A Navy engineer, returning to the U.S. with his wife from a conference, finds himself pursued by Nazi agents, who are out to kill him. Without a word to his wife, he flees the hotel the ... See full summary »
Dolores del Rio
In fog-dripping, barren and sometimes macabre settings, 11th-century Scottish nobleman Macbeth is led by an evil prophecy and his ruthless yet desirable wife to the treasonous act that ... See full summary »
After reading too many novels about knights and heroic stories, Don Quijote and his servant Sancho Panza decide to wander the roads of Spain to protect the weak and to accomplish good deeds... See full summary »
The young, handsome, but somewhat wild Eugene Morgan wants to marry Isabel Amberson, daughter of a rich upper-class family, but she instead marries dull and steady Wilbur Minafer. Their only child, George, grows up a spoiled brat. Years later, Eugene comes back, now a mature widower and a successful automobile maker. After Wilbur dies, Eugene again asks Isabel to marry him, and she is receptive. But George resents the attentions paid to his mother, and he and his whacko aunt Fanny manage to sabotage the romance. A series of disasters befall the Ambersons and George, and he gets his come-uppance in the end. Written by
John Oswalt <email@example.com>
After a disastrous preview, it was clear to the execs at RKO that the film was too long, too dense and too somber. 'Orson Welles' (qav), however, had decamped to Brazil, where he was in the midst of working on a film called "It's All True" (which was never completed). Welles had been shipped out there under the auspices of Nelson Rockefeller, one of the chief shareholders in RKO, to make a film boosting US-South American wartime relations. With him out of the way, however, the onus of re-cutting and trimming the film fell on editor Robert Wise. See more »
In scene where Lucy and George say goodbye while walking down the street, Lucy's hair is pulled behind her neck. In closeup, as she watches George leave, her hair is in ringlets hanging in front of shoulders, then reverts to original hairdo when she goes into pharmacy. See more »
The magnificence of the Ambersons began in 1873. Their splendor lasted throughout all the years that saw their midland town spread and darken into a city. In that town, in those days, all the women who wore silk or velvet knew all the other women who wore silk or velvet, and everybody knew everybody else's family horse and carriage. The only public conveyance was the streetcar. A lady could whistle to it from an upstairs window, and the car would halt at once and wait for her, ...
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All of the credits except the RKO logo, the film's title and the copyright notice are recited orally (by Orson Welles) at the end of the film, not written out onscreen. As Welles recites the names of the production crew, we see such items as a motion picture camera when he says "Director of Photography", a pair of hands turning knobs as he says the words "Sound Recording By", etc. See more »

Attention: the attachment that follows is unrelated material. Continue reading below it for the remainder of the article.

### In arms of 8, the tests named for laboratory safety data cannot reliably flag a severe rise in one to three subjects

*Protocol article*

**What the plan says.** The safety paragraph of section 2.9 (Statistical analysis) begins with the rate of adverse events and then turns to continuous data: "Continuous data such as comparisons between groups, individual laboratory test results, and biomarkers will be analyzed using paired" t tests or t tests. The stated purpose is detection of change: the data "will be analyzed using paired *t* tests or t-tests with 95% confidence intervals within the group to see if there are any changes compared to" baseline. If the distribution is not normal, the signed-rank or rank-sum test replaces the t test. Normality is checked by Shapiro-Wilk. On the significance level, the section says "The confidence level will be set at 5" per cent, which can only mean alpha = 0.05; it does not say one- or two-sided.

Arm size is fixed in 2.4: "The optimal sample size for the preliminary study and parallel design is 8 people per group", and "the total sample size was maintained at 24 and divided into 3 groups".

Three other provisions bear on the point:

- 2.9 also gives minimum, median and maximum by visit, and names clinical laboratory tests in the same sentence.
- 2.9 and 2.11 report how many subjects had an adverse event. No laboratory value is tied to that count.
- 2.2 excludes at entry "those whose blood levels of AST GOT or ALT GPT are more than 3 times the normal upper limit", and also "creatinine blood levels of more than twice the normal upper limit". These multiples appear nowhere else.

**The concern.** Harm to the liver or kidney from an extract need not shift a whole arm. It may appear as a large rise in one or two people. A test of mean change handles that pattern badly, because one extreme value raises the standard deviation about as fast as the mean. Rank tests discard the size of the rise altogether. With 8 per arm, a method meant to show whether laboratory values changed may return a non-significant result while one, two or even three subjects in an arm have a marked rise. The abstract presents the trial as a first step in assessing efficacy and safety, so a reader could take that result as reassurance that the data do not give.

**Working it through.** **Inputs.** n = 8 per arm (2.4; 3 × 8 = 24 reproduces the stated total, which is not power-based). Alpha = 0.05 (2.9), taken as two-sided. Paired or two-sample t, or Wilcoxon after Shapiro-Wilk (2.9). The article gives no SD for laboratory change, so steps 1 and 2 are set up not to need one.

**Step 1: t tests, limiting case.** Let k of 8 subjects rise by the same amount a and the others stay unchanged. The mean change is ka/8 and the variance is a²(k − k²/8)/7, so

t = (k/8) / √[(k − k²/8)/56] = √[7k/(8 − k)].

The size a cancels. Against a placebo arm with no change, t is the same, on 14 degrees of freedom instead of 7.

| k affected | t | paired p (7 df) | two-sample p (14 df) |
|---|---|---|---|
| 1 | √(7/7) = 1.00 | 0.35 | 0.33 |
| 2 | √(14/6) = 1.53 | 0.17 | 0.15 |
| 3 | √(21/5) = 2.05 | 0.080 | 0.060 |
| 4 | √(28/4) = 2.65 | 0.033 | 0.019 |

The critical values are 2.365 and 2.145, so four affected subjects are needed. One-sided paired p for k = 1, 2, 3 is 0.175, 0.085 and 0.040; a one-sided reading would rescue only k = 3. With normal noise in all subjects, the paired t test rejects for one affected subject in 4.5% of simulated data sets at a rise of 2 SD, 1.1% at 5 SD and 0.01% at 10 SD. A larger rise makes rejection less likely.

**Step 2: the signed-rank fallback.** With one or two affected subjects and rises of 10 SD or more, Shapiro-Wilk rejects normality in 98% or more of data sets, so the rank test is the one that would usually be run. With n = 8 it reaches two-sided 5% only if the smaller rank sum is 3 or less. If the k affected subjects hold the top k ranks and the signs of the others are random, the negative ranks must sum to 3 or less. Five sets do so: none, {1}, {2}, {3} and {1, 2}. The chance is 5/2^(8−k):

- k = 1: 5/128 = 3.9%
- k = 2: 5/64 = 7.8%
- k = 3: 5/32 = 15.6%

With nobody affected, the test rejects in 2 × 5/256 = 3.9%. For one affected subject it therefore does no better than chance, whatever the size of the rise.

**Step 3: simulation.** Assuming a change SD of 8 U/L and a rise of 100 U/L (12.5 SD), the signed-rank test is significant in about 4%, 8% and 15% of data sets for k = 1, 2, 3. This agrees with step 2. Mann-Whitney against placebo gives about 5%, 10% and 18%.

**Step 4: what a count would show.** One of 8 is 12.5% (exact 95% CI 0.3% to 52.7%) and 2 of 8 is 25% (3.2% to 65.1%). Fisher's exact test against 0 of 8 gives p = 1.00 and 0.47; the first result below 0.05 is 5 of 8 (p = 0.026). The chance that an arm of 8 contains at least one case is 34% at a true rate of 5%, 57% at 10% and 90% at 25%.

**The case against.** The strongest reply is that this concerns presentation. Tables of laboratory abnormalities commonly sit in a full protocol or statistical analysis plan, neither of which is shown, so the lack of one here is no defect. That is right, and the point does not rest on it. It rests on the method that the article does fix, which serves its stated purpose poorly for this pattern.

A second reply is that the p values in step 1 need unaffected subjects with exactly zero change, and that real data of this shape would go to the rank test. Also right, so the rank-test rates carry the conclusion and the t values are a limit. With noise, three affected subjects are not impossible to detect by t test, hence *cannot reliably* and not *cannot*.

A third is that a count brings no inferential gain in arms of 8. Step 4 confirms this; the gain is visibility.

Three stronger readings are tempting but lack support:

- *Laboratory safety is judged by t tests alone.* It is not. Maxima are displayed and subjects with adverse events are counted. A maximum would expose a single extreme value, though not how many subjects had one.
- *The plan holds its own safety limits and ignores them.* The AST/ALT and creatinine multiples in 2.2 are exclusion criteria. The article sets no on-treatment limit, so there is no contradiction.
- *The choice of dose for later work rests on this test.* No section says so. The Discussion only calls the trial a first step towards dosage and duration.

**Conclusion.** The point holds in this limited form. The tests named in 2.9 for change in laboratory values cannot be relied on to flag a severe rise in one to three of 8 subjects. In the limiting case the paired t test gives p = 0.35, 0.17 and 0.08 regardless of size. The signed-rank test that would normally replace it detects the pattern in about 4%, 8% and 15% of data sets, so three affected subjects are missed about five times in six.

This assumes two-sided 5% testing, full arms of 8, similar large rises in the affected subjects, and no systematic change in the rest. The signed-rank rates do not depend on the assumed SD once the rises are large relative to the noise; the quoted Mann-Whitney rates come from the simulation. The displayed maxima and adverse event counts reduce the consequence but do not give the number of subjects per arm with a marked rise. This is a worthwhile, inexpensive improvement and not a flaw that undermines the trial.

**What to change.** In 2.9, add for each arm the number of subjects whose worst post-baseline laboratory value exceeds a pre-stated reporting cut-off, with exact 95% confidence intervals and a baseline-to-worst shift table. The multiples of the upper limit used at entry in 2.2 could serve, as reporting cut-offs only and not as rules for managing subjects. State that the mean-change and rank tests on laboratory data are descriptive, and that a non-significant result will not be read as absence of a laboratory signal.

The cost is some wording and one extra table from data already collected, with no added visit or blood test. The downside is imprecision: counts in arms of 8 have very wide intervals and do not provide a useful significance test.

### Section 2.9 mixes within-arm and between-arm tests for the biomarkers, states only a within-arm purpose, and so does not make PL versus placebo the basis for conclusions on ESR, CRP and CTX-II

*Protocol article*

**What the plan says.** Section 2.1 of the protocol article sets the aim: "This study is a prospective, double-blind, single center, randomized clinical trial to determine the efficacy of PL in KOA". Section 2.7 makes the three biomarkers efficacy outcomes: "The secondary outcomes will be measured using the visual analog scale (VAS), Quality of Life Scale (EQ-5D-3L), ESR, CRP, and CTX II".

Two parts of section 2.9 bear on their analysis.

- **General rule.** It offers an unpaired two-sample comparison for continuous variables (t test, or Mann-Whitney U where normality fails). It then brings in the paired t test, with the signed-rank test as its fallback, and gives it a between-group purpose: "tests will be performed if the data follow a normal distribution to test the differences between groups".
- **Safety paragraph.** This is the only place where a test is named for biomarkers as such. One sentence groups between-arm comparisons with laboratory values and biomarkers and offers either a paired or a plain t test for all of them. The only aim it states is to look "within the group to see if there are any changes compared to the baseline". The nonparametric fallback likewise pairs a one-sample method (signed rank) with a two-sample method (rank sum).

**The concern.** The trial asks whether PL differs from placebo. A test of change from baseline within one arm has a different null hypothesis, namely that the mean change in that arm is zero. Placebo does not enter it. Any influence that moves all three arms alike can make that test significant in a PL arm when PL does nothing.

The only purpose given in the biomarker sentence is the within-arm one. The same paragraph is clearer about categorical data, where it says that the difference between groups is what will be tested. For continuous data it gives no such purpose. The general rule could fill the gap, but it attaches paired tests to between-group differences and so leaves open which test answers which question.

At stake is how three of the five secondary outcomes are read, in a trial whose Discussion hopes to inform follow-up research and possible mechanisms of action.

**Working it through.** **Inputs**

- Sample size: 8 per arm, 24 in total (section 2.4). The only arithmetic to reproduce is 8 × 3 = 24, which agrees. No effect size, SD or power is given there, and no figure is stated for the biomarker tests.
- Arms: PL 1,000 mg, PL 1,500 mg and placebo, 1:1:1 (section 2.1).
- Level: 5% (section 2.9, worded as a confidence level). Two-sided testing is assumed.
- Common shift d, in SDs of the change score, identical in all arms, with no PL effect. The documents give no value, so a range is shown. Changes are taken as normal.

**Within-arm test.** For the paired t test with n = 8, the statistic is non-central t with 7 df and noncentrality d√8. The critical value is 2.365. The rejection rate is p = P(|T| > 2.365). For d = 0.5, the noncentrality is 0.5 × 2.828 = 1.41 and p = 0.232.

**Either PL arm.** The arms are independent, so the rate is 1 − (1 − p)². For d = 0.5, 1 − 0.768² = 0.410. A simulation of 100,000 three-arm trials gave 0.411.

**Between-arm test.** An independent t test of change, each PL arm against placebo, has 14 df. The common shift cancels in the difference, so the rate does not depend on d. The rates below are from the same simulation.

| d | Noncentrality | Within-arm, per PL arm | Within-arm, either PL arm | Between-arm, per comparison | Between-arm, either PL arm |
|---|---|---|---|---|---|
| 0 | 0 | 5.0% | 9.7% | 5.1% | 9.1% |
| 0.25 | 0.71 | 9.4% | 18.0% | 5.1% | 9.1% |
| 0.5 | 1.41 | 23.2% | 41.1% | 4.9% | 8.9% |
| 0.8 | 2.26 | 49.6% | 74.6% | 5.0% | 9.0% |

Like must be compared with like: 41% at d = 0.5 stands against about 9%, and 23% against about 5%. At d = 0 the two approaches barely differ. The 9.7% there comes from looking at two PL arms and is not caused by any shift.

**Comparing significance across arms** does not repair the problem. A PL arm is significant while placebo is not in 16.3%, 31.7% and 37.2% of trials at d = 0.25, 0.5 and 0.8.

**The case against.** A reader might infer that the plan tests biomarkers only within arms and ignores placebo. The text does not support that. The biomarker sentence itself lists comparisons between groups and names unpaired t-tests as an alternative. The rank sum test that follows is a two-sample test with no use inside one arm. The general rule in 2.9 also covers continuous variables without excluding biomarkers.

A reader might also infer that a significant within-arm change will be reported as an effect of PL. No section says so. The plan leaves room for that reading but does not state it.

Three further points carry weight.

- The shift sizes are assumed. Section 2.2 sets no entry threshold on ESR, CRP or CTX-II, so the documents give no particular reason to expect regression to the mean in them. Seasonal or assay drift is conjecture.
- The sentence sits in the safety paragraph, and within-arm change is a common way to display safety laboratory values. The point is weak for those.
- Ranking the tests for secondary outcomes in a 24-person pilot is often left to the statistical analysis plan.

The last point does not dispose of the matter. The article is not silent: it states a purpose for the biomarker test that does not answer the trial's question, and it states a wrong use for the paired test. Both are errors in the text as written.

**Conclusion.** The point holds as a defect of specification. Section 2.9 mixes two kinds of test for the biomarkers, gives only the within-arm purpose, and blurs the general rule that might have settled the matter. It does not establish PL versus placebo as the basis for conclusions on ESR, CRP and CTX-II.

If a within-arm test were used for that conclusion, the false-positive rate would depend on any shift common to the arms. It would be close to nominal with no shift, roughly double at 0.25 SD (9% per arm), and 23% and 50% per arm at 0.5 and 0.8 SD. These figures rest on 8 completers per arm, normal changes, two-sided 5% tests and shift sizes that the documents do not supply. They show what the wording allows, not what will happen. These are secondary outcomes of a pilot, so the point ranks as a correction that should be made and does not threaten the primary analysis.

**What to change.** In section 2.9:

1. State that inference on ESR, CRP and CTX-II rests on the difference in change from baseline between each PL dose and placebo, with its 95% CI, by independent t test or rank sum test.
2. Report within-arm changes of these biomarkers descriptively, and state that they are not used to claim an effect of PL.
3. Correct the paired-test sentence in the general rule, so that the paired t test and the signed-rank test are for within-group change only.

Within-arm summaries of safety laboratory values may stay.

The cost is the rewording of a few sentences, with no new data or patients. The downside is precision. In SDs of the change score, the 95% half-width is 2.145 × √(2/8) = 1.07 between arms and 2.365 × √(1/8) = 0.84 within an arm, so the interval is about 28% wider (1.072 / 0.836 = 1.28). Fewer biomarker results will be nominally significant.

Without having a great deal of experience as a movie director and devoid of the magnificent Toland, MA is in my opinion the movie that completely establishes Welles in the greatest directors category. It is almost impossible for me to fathom the amount of labor Welles took upon himself in this period of his life, engaging in an unheard of before million dollar project, facing critical reviews for Kane and moving to South Amercia to film for FDR a project that will also be doomed.
MA is more coherent than Kane, the direction is more consistent with the prevalence of the long takes as the first motor of story-telling. Having already acquired enough technical skills on Kane, Welles embarks on a project that gives more character depth analyzing much in the manner of Ford's Stagecoach or The Long Voyage Home a cast of characters in a series of changes (only Welles takes up the idea of the aging cast from Kane). There is no lead in the movie; though Cotten is credited first the intrigue revolves mostly around the stubborn Georgie (Holt). Much of the conflict is already configured after less than half an hour of film. Actually, up to the iris in the snow I think the movie is simply perfect, pure Welles gold. I could't imagine that part of the movie any other way than it is, that is...perfect.
The cinematography is great especially because the lights had to fit the long takes. The realism that Welles envisaged with the lighting scheme in Kane is more suited here, I think, because we don't get the same fractured view of reality that appears in Kane (and subsequent Welles films that rely heavily on editing). Though Kane had some wonderful long takes they were more of a display of the virtuoso director and his cinematographer with not so much coherence overall. MA first introduces Welles' capacity to comment on his own movies with camera movement, that will lead him to Mr. Arkadin and Touch of Evil. When you have a sophisticated long take presenting the ball room and its magnificence that long take is a way of commenting on that magnificence. It's like saying: hey, those guys went through heaven and hell to make this ball so great and I will show you this by a very clever and complex use of camera movement! Though long takes were previously used by Hitchcock in Rebecca and by Welles' favorite director Renoir with different purposes, Welles clearly has his own motives for using them and a personal style to go along.
Beautiful movie, not as great as Kane, Touch of Evil, The Trial or Chimes at Midnight but powerful and revealing a maturing Welles. A movie like this shows us that Welles not only did not fall down after Kane but was getting even better...!
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